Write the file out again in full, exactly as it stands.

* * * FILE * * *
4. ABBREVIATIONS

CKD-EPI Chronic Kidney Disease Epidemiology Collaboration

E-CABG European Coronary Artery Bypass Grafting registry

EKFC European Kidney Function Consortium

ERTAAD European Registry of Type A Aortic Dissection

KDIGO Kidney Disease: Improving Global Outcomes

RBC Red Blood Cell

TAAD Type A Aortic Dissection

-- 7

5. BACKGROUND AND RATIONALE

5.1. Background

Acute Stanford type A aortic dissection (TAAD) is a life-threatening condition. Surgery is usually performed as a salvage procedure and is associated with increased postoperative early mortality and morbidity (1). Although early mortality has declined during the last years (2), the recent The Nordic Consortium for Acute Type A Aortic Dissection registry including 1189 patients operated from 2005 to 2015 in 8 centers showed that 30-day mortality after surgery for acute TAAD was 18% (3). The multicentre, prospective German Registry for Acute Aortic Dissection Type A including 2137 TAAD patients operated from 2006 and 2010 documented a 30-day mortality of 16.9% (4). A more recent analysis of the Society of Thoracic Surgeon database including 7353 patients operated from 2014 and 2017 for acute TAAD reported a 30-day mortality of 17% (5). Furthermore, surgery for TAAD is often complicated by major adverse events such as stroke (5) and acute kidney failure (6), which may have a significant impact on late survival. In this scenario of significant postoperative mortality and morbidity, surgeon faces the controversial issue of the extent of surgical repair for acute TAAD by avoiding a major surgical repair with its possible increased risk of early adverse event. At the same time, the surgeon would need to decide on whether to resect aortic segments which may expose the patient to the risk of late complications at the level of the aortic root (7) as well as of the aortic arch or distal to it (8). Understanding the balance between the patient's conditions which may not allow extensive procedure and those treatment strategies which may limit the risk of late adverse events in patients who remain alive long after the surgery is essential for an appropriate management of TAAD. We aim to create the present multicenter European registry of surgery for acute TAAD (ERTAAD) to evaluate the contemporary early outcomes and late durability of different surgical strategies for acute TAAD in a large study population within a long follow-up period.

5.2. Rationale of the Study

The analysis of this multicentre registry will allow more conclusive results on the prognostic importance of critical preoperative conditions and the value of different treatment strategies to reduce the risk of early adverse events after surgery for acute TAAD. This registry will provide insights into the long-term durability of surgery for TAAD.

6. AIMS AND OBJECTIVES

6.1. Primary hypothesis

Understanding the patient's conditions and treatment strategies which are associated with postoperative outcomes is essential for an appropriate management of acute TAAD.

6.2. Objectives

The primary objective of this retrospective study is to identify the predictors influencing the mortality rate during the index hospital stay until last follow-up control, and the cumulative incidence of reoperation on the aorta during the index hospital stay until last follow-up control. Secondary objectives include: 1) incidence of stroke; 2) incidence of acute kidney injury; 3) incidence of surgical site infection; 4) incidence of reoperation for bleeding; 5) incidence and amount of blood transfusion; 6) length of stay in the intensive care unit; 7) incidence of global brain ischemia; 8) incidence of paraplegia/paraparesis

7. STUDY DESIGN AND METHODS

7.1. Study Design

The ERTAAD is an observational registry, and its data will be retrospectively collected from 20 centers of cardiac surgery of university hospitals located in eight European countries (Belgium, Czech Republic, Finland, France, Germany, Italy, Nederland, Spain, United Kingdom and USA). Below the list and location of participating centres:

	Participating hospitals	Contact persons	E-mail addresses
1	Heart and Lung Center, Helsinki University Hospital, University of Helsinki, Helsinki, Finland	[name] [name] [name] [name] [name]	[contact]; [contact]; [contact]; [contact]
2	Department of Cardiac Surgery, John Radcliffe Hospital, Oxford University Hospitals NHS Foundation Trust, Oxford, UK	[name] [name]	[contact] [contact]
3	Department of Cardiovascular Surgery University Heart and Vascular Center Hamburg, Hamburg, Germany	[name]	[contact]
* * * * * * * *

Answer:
4. ABBREVIATIONS

CKD-EPI Chronic Kidney Disease Epidemiology Collaboration

E-CABG European Coronary Artery Bypass Grafting registry

EKFC European Kidney Function Consortium

ERTAAD European Registry of Type A Aortic Dissection

KDIGO Kidney Disease: Improving Global Outcomes

RBC Red Blood Cell

TAAD Type A Aortic Dissection

-- 7

5. BACKGROUND AND RATIONALE

5.1. Background

Acute Stanford type A aortic dissection (TAAD) is a life-threatening condition. Surgery is usually performed as a salvage procedure and is associated with increased postoperative early mortality and morbidity (1). Although early mortality has declined during the last years (2), the recent The Nordic Consortium for Acute Type A Aortic Dissection registry including 1189 patients operated from 2005 to 2015 in 8 centers showed that 30-day mortality after surgery for acute TAAD was 18% (3). The multicentre, prospective German Registry for Acute Aortic Dissection Type A including 2137 TAAD patients operated from 2006 and 2010 documented a 30-day mortality of 16.9% (4). A more recent analysis of the Society of Thoracic Surgeon database including 7353 patients operated from 2014 and 2017 for acute TAAD reported a 30-day mortality of 17% (5). Furthermore, surgery for TAAD is often complicated by major adverse events such as stroke (5) and acute kidney failure (6), which may have a significant impact on late survival. In this scenario of significant postoperative mortality and morbidity, surgeon faces the controversial issue of the extent of surgical repair for acute TAAD by avoiding a major surgical repair with its possible increased risk of early adverse event. At the same time, the surgeon would need to decide on whether to resect aortic segments which may expose the patient to the risk of late complications at the level of the aortic root (7) as well as of the aortic arch or distal to it (8). Understanding the balance between the patient's conditions which may not allow extensive procedure and those treatment strategies which may limit the risk of late adverse events in patients who remain alive long after the surgery is essential for an appropriate management of TAAD. We aim to create the present multicenter European registry of surgery for acute TAAD (ERTAAD) to evaluate the contemporary early outcomes and late durability of different surgical strategies for acute TAAD in a large study population within a long follow-up period.

5.2. Rationale of the Study

The analysis of this multicentre registry will allow more conclusive results on the prognostic importance of critical preoperative conditions and the value of different treatment strategies to reduce the risk of early adverse events after surgery for acute TAAD. This registry will provide insights into the long-term durability of surgery for TAAD.

6. AIMS AND OBJECTIVES

6.1. Primary hypothesis

Understanding the patient's conditions and treatment strategies which are associated with postoperative outcomes is essential for an appropriate management of acute TAAD.

6.2. Objectives

The primary objective of this retrospective study is to identify the predictors influencing the mortality rate during the index hospital stay until last follow-up control, and the cumulative incidence of reoperation on the aorta during the index hospital stay until last follow-up control. Secondary objectives include: 1) incidence of stroke; 2) incidence of acute kidney injury; 3) incidence of surgical site infection; 4) incidence of reoperation for bleeding; 5) incidence and amount of blood transfusion; 6) length of stay in the intensive care unit; 7) incidence of global brain ischemia; 8) incidence of paraplegia/paraparesis

7. STUDY DESIGN AND METHODS

7.1. Study Design

The ERTAAD is an observational registry, and its data will be retrospectively collected from 20 centers of cardiac surgery of university hospitals located in eight European countries (Belgium, Czech Republic, Finland, France, Germany, Italy, Nederland, Spain, United Kingdom and USA). Below the list and location of participating centres:

	Participating hospitals	Contact persons	E-mail addresses
1	Heart and Lung Center, Helsinki University Hospital, University of Helsinki, Helsinki, Finland	[name] [name] [name] [name] [name]	[contact]; [contact]; [contact]; [contact]
2	Department of Cardiac Surgery, John Radcliffe Hospital, Oxford University Hospitals NHS Foundation Trust, Oxford, UK	[name] [name]	[contact] [contact]
3	Department of Cardiovascular Surgery University Heart and Vascular Center Hamburg, Hamburg, Germany	[name]	[contact]